7 Devastating Hurricanes: Where Will Sandy Rank?

VIDEO: Extreme weather team tracks the latest on preparations for the super storm.
ABCNEWS.com

Hurricane Sandy is expected to make landfall in southern New Jersey or Delaware late Monday or early Tuesday and has already killed 43 people in the Caribbean. The storm will soon meet up with a cold front coming from the northwest and a high pressure system from Greenland, fueling it with enough energy to wreak havoc on the East Coast.

Although it's too soon to tell how much damage can be expected, officials aren't taking any chances issuing evacuation orders. Click through to see some of the most damaging hurricanes that have pounded the United States.

The Hurricane of 1900

The deadliest natural disaster to ever strike the United States resulted in an estimated 8,000 direct fatalities when it made landfall in Galveston, Texas.

The storm system was so strong, it maintained plenty of power by the time it reached New York City, with winds reported to be 65 mph.

It wasn't until 1953 when the United States began naming storms after women. By 1979, the practice had expanded to include both male and females names, according to the National Hurricane Center.

The Hurricane of 1900 is the second most costly hurricane when adjusted to compare with 2005 dollars, when Hurricane Katrina struck the Gulf Coast.

The Great New England Hurricane

The Great New England Hurricane of 1938 slammed into Long Island, N.Y., without warning as a category 3 storm. It had been nearly a century since New England had been pummeled by a major hurricane, and many did not see the storm coming.

At least 700 people were killed, while 9,000 homes and buildings were destroyed. The storm was so powerful, it created 12 new inlets on Long Island.

Patricia Shuttleworth remembered how quickly the hurricane happened. She was 10 years old on Sept. 21, 1938, and was staying with a friend's family on the South Shore of Long Island, near her home in Westhampton Beach.

"Both sides of the house were ripped off by water. The central part, where we were, stood, thank God. An adult cut a hole in the roof for air. There was nothing we could do but pray," she told ABC News.

Hurricane Andrew

South Florida was forever changed on Aug. 24, 1992, when Hurricane Andrew made landfall. The category 5 storm carved a deadly and destructive path, damaging or decimating an estimated 600,000 homes and businesses.

It was the most destructive hurricane to hit Florida in decades and changed how forecasters tracked storms and how people prepared.

When Andrew struck, forecasts were for three days and contained a track error of up to 300 miles, according to the National Oceanic and Atmospheric Administration. Hurricane forecasts are now long-range, up to five days, and more reliable due to modern technology.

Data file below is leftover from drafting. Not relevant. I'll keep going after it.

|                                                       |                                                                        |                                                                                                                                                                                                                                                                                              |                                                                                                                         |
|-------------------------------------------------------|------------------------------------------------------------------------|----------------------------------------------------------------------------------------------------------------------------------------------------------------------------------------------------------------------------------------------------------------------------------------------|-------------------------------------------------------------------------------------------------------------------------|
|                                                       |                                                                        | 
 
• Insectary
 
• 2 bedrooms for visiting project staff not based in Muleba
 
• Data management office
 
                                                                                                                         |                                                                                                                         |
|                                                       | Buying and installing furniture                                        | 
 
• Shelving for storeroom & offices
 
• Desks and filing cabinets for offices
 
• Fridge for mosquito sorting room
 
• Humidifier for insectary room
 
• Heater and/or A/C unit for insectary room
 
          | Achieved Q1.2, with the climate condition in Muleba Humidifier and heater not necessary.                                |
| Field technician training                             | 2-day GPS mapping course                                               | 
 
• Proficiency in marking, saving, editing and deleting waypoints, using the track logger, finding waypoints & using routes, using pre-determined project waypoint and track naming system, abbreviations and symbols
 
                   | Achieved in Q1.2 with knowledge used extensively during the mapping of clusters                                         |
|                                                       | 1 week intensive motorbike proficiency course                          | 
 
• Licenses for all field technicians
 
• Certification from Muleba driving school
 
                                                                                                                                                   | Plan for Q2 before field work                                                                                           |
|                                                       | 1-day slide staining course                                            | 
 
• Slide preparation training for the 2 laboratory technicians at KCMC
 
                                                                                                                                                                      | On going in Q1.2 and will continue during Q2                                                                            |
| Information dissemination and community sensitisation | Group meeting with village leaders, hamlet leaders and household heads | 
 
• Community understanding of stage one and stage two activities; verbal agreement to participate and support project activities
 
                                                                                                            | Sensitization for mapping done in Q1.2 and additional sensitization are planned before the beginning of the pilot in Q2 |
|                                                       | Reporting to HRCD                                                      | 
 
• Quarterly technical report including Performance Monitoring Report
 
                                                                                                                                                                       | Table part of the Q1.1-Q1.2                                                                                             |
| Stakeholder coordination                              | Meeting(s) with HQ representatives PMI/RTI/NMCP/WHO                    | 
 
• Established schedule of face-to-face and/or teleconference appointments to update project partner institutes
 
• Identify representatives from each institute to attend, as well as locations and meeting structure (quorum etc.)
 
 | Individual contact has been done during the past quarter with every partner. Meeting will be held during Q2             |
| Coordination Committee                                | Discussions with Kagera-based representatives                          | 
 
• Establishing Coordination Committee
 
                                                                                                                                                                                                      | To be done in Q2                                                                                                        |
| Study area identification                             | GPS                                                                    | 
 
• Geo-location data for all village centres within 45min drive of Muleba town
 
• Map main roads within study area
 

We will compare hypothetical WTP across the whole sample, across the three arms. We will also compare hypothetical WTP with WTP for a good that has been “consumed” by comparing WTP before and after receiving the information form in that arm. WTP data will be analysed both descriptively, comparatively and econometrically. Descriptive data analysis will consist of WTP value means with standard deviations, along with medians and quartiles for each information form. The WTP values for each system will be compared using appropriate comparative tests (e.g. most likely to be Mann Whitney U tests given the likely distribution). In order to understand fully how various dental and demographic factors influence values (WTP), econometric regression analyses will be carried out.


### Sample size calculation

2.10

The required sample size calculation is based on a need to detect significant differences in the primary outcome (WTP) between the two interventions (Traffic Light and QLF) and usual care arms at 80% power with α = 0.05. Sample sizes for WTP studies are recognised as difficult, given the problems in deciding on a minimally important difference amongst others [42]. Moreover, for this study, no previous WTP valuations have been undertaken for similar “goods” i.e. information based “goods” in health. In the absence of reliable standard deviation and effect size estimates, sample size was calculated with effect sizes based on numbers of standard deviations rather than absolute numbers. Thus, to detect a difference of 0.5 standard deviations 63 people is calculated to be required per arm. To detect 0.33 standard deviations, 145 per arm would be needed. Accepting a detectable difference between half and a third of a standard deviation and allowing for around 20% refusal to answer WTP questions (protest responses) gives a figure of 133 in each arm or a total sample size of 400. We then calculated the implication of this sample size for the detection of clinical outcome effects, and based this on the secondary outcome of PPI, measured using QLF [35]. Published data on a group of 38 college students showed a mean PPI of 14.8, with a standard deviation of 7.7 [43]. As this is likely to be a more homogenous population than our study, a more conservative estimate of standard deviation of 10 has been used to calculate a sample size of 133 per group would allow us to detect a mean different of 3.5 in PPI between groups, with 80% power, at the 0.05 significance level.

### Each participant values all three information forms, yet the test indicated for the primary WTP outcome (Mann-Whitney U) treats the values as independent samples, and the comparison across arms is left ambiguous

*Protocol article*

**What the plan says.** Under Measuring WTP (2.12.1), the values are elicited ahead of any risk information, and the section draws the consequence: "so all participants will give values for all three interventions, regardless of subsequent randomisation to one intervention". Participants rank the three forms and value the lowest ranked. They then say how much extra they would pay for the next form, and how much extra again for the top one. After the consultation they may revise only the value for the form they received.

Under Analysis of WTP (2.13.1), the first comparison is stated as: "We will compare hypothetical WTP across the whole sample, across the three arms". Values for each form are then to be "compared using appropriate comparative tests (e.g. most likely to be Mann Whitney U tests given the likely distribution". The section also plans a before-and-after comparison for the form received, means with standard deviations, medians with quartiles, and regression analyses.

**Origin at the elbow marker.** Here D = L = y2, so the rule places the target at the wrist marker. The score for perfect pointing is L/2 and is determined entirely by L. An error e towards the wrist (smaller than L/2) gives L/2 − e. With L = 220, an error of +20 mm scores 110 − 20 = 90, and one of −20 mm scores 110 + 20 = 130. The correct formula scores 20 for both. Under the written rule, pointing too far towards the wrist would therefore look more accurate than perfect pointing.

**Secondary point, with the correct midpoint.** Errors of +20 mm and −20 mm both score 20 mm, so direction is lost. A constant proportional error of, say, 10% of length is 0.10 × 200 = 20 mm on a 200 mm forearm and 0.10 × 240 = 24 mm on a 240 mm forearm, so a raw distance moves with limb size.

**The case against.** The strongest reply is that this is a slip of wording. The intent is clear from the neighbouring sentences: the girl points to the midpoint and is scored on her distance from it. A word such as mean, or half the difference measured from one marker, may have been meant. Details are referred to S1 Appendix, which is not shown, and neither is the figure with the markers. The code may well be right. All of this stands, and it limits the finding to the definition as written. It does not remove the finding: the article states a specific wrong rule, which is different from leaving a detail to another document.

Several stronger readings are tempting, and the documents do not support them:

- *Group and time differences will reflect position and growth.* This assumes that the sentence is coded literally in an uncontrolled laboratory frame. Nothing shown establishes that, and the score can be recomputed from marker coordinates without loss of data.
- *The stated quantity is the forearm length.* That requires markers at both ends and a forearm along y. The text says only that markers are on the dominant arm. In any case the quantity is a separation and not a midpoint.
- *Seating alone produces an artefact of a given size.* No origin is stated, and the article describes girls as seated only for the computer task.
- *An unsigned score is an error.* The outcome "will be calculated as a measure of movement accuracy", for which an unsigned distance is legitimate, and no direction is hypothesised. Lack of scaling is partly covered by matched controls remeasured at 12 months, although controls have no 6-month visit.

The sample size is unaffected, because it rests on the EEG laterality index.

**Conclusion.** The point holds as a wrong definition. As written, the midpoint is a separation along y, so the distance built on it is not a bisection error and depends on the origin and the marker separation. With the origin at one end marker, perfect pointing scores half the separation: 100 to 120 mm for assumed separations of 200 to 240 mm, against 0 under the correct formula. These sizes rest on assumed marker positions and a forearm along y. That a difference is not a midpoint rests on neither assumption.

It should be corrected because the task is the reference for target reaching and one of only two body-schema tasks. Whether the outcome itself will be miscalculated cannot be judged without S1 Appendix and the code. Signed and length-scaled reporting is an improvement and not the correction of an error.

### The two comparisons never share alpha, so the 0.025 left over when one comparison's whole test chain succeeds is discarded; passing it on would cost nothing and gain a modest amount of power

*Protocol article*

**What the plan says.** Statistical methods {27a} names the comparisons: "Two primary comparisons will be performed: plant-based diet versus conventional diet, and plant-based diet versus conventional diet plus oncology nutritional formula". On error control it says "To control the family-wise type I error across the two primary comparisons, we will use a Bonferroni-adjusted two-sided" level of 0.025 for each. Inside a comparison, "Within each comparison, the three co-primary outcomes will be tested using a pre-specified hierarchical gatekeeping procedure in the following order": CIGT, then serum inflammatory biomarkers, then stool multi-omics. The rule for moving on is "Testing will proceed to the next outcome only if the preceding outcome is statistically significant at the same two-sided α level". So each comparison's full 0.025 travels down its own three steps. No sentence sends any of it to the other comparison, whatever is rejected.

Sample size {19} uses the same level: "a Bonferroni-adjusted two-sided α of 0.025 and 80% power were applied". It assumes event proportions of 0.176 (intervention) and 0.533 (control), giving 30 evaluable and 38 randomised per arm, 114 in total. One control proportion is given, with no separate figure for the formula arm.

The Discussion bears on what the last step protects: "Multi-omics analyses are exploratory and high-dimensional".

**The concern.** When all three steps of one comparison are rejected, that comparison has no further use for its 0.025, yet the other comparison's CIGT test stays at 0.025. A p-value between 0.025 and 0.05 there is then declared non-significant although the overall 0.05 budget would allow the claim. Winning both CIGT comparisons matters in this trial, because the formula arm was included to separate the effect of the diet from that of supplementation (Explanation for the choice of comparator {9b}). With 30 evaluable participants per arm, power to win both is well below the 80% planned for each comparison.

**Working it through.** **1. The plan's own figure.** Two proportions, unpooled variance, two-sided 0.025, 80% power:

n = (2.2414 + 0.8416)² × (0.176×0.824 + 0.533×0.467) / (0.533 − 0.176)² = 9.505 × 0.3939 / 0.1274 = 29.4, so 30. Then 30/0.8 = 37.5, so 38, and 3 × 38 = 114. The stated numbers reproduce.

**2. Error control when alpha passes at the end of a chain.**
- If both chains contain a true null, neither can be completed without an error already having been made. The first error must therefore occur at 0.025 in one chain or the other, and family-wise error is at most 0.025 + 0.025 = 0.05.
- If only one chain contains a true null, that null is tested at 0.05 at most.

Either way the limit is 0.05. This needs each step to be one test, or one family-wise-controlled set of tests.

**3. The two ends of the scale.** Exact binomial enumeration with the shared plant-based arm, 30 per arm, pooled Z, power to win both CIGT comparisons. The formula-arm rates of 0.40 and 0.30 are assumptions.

In South Florida, where roofing materials became missiles, building codes were updated, ensuring the new homes and businesses constructed during the lengthy rebuilding process could survive future hurricanes.

Hurricane Ivan

At its peak, Hurricane Ivan was the size of Texas. The hurricane battered the Venezuela and the Caribbean before it made landfall as a category 3 storm in Alabama.

The storm spawned a record 119 tornadoes from Florida to Pennsylvania during a three-day outbreak. Ivan caused an estimated $18.8 billion in damage.

Hurricane Katrina

The Gulf coast was devastated in 2005 when Hurricane Katrina made landfall, taking the lives of more than 1,800 people and leaving more than $100 billion worth of damage in its wake.

Many of the deaths occurred in New Orleans, when the levee system failed, creating catastrophic flooding.

The days after the storm were filled with looting and violence, including an incident on the Danziger Bridge in which two unarmed civilians were gunned down by members of the New Orleans Police Department.

Hurricane Katrina underscored the need for preparedness and communication. Local, state and federal governments came under fire for a perceived lack of preparation and mismanagement. The lessons learned from Katrina were put into practice sooner than officials had hoped, when Hurricane Rita pounded the Gulf Coast less than a month later.

Hurricane Wilma

Hurricane Wilma was the third hurricane of the 2005 season to reach category 5 status and was the most intense tropical cyclone ever recorded in the Atlantic, according to the National Climactic Data Center.

In October, the storm pounded Central America before making landfall a second time in Florida with 120 mph winds. Wilma inflicted an estimated $20.6 billion damage in the United States and killed at least 62 people in its entire trajectory.

Hurricane Isaac

Seven years to the day that Hurricane Katrina pounded New Orleans and the Gulf Coast, Isaac made landfall. Although not nearly as devastating as Katrina, the 2012 storm brought unrelenting rain and storm surges as high as 11 feet.

Some locals who underestimated the power of Isaac, which had been downgraded to a tropical storm, were rescued from their rooftops as floodwaters threatened to overtake their homes.

The storm battered the Caribbean before it made its way to the southeastern United States, leaving at least 41 dead and an estimated $2 billion worth of damage in its path.

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